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Surveillance Snapshot: Cervical Cancer Screening Among U.S. Military Service Women in the Millennium Cohort Study, 2003–2015

Image of Lt. Cmdr. Leslye Green, staff obstetrician and gynecologist, Naval Hospital Pensacola (NHP), uses a model to discuss cervical cancer with a patient at NHP. According to the Centers for Disease Control and Prevention (CDC), cervical cancer is highly preventable because screening tests for cervical cancer and vaccines to protect against human papillomavirus (HPV), which is the main cause of cervical cancer, are readily available. Cervical cancer is highly treatable and associated with long survival and good quality of life when it is detected early. (U.S. Navy photo by Mass Communication Specialist 1st Class Brannon Deugan). Lt. Cmdr. Leslye Green, staff obstetrician and gynecologist, Naval Hospital Pensacola (NHP), uses a model to discuss cervical cancer with a patient at NHP. According to the Centers for Disease Control and Prevention (CDC), cervical cancer is highly preventable because screening tests for cervical cancer and vaccines to protect against human papillomavirus (HPV), which is the main cause of cervical cancer, are readily available. Cervical cancer is highly treatable and associated with long survival and good quality of life when it is detected early. (U.S. Navy photo by Mass Communication Specialist 1st Class Brannon Deugan)

The Millennium Cohort Study is a prospective study that was initiated in 2001 and includes over 200,000 current and prior U.S. military service members.1 Questionnaires are sent to participants approximately every 3 years to collect information on service related experiences as well as mental, physical, and behavioral health. Compliance with contemporary cervical cancer screening recommendations was determined among service women enrolled in the Millennium Cohort Study during 2003–2015. Current cervical cancer screening recommendations call for a Pap smear alone every 3 years in women aged 21–65 years or for a human papillomavirus (HPV) DNA test with or without a Pap test every 5 years for women aged 30–65 years.2 Women were considered eligible for screening in a given year if they were aged 21–62 years on the last day of the year, had served in the active component (i.e., at least 9 months in active component pay and strength rosters) for the concurrent year and 2 years before, had not had a Click to closehysterectomyA partial or total surgical removal of the Click to closeuterusAlso known as the womb, the uterus is the female reproductive organ where a baby grows. uterus. It may also involve removal of the cervix, ovaries, Fallopian tubes, and other surrounding structures. hysterectomy, and had not separated from the military. Women were considered compliant with screening recommendations between 2003–2015 if they had a medical report of a Pap smear in the year of assessment or prior 2 calendar years. Women were also considered compliant with screening recommendations in 2013–2015 if they had HPV DNA testing completed within the previous 5 years.

Overall, among U.S. service women in the Millennium Cohort Study, the compliance rate increased from 61.2% in 2003 to a peak of 83.1% in 2010 then declined to a low of 59.8% in 2015 (Figure). During the first 7 years of the study period, compliance was highest among Air Force personnel. Between 2013 and 2015, compliance was highest among Coast Guard personnel. Compliance was lowest among Navy personnel in all but 1 year (2004) of the 13-year period. Compliance was also consistently higher for service women who had initiated the HPV vaccine than for women who had not (on average 6.3% higher). No differences in compliance were observed by cigarette smoking status, which was used as a surrogate measure of other health behaviors.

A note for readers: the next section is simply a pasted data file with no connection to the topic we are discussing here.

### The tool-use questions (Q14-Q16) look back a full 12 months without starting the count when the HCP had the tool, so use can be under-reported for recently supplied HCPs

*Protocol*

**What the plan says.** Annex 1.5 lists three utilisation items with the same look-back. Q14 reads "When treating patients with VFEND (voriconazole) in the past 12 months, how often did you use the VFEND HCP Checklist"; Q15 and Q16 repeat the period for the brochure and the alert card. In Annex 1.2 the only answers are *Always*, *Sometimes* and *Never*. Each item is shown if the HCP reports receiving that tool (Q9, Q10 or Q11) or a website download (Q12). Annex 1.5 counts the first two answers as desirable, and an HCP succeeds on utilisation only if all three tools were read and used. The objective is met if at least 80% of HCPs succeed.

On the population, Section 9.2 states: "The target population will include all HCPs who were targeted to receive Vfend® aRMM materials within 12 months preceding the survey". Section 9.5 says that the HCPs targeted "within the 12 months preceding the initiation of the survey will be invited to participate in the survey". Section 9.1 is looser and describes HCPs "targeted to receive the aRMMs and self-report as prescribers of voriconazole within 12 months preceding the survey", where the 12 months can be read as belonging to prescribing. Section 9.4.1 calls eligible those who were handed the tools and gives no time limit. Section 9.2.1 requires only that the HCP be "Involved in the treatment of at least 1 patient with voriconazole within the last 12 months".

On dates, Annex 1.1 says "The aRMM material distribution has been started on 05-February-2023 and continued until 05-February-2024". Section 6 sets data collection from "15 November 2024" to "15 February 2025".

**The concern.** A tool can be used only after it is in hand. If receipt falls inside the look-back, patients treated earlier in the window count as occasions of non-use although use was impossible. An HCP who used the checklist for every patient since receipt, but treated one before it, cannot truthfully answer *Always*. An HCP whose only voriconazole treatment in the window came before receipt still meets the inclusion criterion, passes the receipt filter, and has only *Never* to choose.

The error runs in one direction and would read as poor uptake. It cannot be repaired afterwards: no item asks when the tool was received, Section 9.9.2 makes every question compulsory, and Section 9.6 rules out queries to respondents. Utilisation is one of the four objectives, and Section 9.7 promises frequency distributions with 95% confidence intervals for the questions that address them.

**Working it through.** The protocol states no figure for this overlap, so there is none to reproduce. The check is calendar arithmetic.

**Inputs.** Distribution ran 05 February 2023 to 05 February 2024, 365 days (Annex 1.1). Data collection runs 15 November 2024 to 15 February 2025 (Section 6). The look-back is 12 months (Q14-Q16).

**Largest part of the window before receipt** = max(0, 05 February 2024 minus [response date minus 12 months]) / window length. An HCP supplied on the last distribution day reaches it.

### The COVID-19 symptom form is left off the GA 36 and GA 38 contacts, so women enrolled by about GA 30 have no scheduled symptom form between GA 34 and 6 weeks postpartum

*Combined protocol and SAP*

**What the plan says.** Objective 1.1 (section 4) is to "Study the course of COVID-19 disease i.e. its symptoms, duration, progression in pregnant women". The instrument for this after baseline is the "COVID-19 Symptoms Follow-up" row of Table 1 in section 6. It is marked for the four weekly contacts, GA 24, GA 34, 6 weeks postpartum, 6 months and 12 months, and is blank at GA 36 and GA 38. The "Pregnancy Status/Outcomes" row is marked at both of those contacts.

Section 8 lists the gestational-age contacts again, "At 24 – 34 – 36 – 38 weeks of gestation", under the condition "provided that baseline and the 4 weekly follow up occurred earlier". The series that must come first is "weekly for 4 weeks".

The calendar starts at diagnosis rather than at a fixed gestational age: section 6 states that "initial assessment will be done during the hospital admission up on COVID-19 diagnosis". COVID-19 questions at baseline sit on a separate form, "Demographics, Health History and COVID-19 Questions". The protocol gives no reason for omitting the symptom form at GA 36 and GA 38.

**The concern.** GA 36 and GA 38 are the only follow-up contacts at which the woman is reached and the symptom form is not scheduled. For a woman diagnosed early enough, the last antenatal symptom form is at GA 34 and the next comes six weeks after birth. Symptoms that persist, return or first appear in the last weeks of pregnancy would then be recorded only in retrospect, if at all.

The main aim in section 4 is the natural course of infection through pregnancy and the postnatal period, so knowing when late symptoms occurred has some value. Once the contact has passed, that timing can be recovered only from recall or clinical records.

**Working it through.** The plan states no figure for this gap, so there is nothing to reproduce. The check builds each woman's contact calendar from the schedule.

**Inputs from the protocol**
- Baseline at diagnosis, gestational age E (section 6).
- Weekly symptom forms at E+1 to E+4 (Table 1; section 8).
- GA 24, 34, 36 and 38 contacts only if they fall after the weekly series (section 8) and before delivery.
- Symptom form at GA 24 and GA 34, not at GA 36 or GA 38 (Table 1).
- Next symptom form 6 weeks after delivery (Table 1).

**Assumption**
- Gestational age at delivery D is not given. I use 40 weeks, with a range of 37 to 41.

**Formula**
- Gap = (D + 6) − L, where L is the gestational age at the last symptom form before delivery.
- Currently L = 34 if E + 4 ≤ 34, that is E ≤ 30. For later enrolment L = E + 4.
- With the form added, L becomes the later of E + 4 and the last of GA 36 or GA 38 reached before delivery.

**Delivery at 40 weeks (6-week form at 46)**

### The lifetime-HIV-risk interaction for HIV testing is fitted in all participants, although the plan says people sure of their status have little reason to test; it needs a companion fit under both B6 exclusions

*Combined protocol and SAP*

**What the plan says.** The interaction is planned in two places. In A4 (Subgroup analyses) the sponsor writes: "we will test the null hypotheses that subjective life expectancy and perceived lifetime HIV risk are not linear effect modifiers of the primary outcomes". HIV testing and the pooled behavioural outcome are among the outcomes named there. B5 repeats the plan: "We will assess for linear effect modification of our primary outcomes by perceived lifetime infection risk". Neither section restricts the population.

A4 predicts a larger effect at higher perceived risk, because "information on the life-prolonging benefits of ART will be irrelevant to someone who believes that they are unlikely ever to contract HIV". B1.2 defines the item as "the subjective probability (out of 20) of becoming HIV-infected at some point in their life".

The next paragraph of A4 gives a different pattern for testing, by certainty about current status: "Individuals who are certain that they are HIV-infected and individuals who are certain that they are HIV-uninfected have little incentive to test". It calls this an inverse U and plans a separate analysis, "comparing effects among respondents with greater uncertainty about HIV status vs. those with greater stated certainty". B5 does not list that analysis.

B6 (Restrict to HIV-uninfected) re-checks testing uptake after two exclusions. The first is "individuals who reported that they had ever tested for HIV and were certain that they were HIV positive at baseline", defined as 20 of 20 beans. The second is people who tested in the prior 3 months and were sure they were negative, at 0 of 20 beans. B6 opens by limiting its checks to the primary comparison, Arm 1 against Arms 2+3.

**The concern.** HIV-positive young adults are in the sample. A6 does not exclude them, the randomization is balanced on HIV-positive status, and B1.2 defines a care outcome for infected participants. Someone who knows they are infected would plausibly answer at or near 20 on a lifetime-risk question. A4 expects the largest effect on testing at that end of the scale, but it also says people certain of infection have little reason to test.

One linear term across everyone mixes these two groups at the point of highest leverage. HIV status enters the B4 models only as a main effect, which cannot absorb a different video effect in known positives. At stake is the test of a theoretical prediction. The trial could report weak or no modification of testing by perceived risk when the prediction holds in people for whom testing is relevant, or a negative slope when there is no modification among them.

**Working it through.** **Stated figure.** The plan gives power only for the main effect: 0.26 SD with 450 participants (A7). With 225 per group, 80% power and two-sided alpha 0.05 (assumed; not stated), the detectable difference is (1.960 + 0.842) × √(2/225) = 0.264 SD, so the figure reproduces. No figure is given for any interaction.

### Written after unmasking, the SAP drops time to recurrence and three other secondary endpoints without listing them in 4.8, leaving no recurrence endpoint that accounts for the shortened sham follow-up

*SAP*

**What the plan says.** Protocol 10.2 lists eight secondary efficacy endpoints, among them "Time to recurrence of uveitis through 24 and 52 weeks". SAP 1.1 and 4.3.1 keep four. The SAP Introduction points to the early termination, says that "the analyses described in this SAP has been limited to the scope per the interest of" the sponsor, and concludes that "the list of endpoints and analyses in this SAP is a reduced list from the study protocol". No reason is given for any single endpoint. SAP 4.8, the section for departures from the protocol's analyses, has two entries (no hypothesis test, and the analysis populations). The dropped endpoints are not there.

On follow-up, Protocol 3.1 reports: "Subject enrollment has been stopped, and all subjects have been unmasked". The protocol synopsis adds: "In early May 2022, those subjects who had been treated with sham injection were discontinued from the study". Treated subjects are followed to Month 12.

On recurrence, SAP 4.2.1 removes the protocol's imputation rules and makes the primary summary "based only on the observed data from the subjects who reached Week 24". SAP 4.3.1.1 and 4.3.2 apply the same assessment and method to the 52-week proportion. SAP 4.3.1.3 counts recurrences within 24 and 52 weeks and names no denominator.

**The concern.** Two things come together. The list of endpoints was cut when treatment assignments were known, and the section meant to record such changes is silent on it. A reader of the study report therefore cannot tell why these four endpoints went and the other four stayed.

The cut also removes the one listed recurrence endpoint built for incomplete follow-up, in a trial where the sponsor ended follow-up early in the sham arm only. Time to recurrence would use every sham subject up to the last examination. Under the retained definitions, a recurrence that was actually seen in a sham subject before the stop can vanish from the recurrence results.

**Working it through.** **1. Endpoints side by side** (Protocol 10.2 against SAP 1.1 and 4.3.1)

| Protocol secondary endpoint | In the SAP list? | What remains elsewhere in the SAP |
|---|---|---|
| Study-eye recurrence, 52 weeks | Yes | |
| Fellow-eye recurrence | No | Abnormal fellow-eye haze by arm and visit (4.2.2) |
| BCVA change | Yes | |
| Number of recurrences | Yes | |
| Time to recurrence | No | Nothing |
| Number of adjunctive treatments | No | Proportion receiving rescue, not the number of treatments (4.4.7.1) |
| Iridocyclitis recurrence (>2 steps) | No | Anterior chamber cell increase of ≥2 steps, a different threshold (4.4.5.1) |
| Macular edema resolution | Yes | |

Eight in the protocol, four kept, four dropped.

Author affiliations: Deployment Health Research Department in the Military Population Health Directorate, Naval Health Research Center, San Diego, CA (Dr. Matsuno, Dr. Porter, Mr. Warner, CAPT Wells); Leidos, San Diego, CA (Dr. Matsuno, Dr. Porter, Mr. Warner).

Disclaimer: One of the authors of this work is a military service member or employee of the U.S. Government. This work was prepared as part of their official duties. Title 17, U.S.C. §105 provides that copyright protection under this title is not available for any work of the U.S. Government. Title 17, U.S.C. §101 defines a U.S. Government work as work prepared by a military service member or employee of the U.S. Government as part of that person’s official duties. This report was supported by the Military Operational Medicine Research Program under work unit no. 60002. The views expressed in this article are those of the authors and do not necessarily reflect the official policy or position of the Department of the Navy, Department of Defense, or the U.S. Government.

 

References

Bulleted List for References

  1. Gray GC, Chesbrough KB, Ryan MA, et al. The Millennium Cohort Study: a 21-year prospective cohort study of 140,000 military personnel. Mil Med. 2002;167(6):483–488.
  2. U.S. Preventive Services Task Force. Final recommendation statement. Cervical cancer: screening. https://www.uspreventiveservicestaskforce.org/uspstf/recommendation/cervical-cancer-screening?ds=1&s=pap. Accessed 9 April 2020.

FIGURE. Cervical screening rates among service women, by branch of service, U.S. Armed Forces, 2003–2015

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